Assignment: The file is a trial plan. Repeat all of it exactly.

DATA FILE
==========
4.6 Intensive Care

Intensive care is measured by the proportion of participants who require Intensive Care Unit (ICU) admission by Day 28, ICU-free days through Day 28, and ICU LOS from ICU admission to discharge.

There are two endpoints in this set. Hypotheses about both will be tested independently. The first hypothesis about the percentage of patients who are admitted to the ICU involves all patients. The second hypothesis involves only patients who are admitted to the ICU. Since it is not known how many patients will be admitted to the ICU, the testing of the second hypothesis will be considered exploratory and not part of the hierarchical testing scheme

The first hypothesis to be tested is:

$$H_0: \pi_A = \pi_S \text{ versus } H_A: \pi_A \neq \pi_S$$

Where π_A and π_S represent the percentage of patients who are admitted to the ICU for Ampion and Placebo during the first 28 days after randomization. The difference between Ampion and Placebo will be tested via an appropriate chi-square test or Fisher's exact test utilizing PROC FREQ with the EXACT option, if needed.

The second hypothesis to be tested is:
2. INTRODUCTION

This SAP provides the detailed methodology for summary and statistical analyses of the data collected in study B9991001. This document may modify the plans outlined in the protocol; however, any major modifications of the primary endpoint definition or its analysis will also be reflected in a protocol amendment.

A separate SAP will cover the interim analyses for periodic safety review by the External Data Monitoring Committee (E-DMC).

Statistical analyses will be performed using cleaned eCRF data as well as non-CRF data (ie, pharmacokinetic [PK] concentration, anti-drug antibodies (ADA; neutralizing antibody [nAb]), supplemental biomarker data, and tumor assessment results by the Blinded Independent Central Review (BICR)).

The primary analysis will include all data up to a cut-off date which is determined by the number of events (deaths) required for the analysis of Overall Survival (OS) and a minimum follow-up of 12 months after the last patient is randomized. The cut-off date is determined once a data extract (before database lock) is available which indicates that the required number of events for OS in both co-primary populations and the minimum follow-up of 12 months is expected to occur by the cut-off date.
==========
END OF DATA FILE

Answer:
4.6 Intensive Care

Intensive care is measured by the proportion of participants who require Intensive Care Unit (ICU) admission by Day 28, ICU-free days through Day 28, and ICU LOS from ICU admission to discharge.

There are two endpoints in this set. Hypotheses about both will be tested independently. The first hypothesis about the percentage of patients who are admitted to the ICU involves all patients. The second hypothesis involves only patients who are admitted to the ICU. Since it is not known how many patients will be admitted to the ICU, the testing of the second hypothesis will be considered exploratory and not part of the hierarchical testing scheme

The first hypothesis to be tested is:

$$H_0: \pi_A = \pi_S \text{ versus } H_A: \pi_A \neq \pi_S$$

Where π_A and π_S represent the percentage of patients who are admitted to the ICU for Ampion and Placebo during the first 28 days after randomization. The difference between Ampion and Placebo will be tested via an appropriate chi-square test or Fisher's exact test utilizing PROC FREQ with the EXACT option, if needed.

The second hypothesis to be tested is:
2. INTRODUCTION

This SAP provides the detailed methodology for summary and statistical analyses of the data collected in study B9991001. This document may modify the plans outlined in the protocol; however, any major modifications of the primary endpoint definition or its analysis will also be reflected in a protocol amendment.

A separate SAP will cover the interim analyses for periodic safety review by the External Data Monitoring Committee (E-DMC).

Statistical analyses will be performed using cleaned eCRF data as well as non-CRF data (ie, pharmacokinetic [PK] concentration, anti-drug antibodies (ADA; neutralizing antibody [nAb]), supplemental biomarker data, and tumor assessment results by the Blinded Independent Central Review (BICR)).

The primary analysis will include all data up to a cut-off date which is determined by the number of events (deaths) required for the analysis of Overall Survival (OS) and a minimum follow-up of 12 months after the last patient is randomized. The cut-off date is determined once a data extract (before database lock) is available which indicates that the required number of events for OS in both co-primary populations and the minimum follow-up of 12 months is expected to occur by the cut-off date.